The weather was glorious – warm and mild, with bouts of watery sunshine. And I was still wearing my fur lined boots. That morning,
Victoria had found me sitting on the side of my bed, applying cushioned bandages to my feet.
“What are you doing?” she’d asked.
“Covering my blisters. Then I’m going to put on socks and then my boots.”
“Not those fur lined boots again!”
“Have to. They’re the only shoes I’ve got with me that don’t cause me to scream in pain with every step.”
“Do you really need all those band aids?” I raised my as yet unbandaged foot so that she could get a better look. “Holy Crow! I had no idea your feet were that bad!”
“Thus the fur-lined boots. And the fact that I’ve got no shame in wearing them in the middle of a balmy English summer. We have so much to do, none of which I want to miss out on, so band-aids it is. As
Wellington said, `A man’s gotta do what a man’s gotta do.’”
“He did not.
Wellingtondid not say that.”
“You don’t think so?” I said, ripping open another plaster. “I’ll bet he did. Many times. Think about it.”
“Okay, he might have said something along those lines, but who really said it?”
“John Wayne. And maybe Winston Churchill.”
So now here we were, on the bus traveling from Kenwood House in Hampstead towards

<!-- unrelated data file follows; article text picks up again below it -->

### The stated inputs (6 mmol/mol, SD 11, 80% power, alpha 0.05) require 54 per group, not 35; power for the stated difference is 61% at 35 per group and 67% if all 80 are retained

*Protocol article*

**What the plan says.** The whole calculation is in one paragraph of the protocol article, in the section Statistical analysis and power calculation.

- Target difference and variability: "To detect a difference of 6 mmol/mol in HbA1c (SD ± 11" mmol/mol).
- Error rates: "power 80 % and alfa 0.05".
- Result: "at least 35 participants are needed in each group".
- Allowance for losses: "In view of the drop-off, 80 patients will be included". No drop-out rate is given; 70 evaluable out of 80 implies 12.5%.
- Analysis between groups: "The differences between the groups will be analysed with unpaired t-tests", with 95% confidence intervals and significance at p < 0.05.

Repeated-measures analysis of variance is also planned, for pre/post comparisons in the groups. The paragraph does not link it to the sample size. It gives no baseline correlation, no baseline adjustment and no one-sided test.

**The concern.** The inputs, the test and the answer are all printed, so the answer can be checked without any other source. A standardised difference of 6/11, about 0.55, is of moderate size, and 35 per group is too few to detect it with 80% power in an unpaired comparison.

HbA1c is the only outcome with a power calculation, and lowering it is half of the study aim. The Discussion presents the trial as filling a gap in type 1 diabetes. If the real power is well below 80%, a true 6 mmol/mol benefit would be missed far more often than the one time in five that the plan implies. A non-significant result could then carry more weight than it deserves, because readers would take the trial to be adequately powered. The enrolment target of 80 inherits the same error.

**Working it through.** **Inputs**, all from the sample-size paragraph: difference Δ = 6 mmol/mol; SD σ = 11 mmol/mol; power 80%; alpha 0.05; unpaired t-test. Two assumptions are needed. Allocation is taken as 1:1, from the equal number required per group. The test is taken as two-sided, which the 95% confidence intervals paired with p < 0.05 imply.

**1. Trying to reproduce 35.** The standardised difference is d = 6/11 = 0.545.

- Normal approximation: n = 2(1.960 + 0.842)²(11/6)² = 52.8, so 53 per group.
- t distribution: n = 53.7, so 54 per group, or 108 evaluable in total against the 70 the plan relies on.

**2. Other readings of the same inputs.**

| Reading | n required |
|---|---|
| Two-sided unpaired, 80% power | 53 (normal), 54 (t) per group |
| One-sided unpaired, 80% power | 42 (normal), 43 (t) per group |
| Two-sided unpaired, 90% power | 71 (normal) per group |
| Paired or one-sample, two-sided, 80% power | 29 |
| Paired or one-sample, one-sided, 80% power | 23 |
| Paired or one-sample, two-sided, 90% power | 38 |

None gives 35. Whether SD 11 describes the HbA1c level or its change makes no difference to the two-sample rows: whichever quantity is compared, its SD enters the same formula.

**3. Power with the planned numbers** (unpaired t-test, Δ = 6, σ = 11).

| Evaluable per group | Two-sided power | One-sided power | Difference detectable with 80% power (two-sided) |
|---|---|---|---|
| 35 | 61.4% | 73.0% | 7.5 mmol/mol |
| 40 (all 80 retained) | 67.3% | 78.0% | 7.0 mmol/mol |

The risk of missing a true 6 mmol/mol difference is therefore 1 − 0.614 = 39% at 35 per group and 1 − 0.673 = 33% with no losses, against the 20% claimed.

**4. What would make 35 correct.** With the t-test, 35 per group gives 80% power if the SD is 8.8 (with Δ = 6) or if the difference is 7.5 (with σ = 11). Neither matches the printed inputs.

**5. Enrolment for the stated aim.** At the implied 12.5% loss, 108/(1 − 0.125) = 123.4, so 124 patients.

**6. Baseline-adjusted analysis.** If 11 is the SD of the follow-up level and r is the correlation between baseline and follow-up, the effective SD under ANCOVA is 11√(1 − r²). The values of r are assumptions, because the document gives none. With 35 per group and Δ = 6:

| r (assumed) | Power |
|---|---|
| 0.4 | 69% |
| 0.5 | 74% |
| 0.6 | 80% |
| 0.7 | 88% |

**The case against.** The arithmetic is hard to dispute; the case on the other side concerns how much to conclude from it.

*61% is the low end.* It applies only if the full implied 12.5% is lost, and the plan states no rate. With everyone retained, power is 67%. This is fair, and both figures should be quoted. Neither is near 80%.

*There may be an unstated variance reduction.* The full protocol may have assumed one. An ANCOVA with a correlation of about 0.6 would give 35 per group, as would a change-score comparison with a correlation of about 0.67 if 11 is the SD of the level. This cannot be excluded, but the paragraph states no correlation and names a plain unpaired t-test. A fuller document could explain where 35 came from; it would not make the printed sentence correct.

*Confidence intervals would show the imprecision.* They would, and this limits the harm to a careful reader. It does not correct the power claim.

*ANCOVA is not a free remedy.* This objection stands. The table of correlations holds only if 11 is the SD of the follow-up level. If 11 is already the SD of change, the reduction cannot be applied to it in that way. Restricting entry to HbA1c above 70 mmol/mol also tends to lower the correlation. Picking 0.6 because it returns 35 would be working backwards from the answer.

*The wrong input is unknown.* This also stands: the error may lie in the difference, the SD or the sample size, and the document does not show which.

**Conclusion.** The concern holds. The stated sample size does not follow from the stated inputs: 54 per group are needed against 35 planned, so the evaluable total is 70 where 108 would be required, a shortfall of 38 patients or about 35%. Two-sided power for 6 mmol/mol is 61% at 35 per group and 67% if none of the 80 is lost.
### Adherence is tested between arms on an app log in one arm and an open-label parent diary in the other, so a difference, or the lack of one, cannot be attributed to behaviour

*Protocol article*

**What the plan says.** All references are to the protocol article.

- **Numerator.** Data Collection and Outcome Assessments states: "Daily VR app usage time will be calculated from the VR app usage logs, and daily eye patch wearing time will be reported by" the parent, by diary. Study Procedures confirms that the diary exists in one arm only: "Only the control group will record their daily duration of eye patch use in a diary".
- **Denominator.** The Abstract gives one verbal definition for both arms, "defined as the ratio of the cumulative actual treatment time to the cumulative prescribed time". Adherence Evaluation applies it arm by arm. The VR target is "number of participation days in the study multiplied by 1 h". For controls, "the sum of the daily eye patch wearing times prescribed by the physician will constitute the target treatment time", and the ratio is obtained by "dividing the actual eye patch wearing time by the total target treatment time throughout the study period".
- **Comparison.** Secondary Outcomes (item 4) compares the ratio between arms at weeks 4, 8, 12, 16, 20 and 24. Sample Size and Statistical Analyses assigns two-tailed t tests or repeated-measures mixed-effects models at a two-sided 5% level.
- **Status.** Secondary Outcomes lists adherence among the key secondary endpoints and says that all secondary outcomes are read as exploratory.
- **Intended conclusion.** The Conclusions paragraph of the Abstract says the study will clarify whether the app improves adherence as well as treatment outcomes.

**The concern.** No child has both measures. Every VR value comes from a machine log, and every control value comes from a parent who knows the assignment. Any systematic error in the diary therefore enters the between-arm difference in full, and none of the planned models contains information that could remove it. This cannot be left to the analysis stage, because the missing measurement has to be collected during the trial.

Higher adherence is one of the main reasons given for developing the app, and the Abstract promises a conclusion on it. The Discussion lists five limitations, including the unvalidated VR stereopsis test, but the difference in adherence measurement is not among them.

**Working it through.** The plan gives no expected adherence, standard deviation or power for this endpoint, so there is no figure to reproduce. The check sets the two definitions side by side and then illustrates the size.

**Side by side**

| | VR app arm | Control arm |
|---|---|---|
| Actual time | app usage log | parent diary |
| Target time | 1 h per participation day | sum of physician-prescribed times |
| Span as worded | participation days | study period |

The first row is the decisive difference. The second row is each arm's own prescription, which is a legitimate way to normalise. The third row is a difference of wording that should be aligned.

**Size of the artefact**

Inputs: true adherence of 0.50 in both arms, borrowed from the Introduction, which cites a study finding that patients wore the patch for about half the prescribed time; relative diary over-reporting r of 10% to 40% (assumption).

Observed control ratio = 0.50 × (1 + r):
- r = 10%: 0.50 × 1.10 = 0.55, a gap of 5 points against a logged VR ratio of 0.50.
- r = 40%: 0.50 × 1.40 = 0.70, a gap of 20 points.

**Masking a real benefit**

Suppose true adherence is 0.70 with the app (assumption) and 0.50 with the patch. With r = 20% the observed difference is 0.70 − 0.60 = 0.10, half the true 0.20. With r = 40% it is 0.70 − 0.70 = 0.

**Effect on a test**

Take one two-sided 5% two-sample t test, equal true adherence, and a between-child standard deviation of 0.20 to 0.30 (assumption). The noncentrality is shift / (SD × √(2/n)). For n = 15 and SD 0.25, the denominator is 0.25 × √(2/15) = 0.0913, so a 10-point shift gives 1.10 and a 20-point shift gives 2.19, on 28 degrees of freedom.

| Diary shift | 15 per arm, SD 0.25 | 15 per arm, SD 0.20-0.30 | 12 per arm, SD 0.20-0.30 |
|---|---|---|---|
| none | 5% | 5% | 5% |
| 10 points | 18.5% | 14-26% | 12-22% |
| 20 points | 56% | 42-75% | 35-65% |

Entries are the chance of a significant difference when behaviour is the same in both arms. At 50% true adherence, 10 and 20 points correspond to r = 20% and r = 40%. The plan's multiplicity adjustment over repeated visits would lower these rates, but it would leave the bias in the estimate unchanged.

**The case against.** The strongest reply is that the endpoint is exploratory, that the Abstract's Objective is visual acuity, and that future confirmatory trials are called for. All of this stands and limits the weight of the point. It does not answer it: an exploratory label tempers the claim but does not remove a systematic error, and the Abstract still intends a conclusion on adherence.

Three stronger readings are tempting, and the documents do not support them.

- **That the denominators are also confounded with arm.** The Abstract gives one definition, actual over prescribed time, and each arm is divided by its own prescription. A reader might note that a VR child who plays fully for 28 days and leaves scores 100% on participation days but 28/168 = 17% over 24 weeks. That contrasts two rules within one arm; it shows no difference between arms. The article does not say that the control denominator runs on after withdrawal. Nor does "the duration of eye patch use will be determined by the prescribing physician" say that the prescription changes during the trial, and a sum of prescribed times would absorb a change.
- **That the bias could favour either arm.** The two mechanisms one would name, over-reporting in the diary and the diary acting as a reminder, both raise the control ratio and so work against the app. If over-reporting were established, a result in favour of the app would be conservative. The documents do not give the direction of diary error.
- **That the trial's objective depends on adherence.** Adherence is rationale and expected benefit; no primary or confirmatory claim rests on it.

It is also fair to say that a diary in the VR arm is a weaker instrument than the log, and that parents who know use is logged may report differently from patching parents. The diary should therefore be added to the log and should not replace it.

. As we rode, I thought about what Highgate Cemetery Victoriahad said at Kenwood – that I always expect there to be people at these sites who are dressed in period costume. Sometimes, no kidding, I do find myself a tad disappointed in the reality of a place. I do expect period people to be present. Georgiana should be strolling the grounds at Chatsworth, complete with straw bonnet and a saucy tilt to her chin. Brummell should be sauntering up St. James’s Street with a walking stick in hand and clever insults at the ready. A carriage or two, along with a fresh pile of horse manure, would not go amiss. It would add to the period ambiance. As would a regiment of foot practicing squares in Hyde Park. Or milkmaids standing round with their cows nearby. I want to eat ices at Gunter’s and present my card at Apsley House, preferably to FitzRoy Somerset himself. I’d like to be able to visit Almack’s in order to see, first hand, just how lousy the refreshments were. I want to look up in the sky and witness balloon ascents. And go to the Exeter Change. I want a waterman to row me across the Thames to Vauxhall Gardens. If I met Caro Lamb and Princess Lieven, would they be as awful as I imagine they were? Would the original Earl Grey tea really taste like the 21st Century blend? How long would I last without Bacardi rum? Did Queen Victoria really bray like a donkey when she laughed? Was Prince Leopold really drop dead gorgeous at the time of his wedding to Princess Charlotte? Green Park
“Our stop is next,”
Victoriasaid, bringing me out of my reverie. We were almost at – I’d finally be able to strike it off my bucket list. And it would most certainly not disappoint as the place would be filled with period people. Granted, they’d be dead and buried and not on view as they strolled the paths, but technically they’d still be there. Highgate Cemetery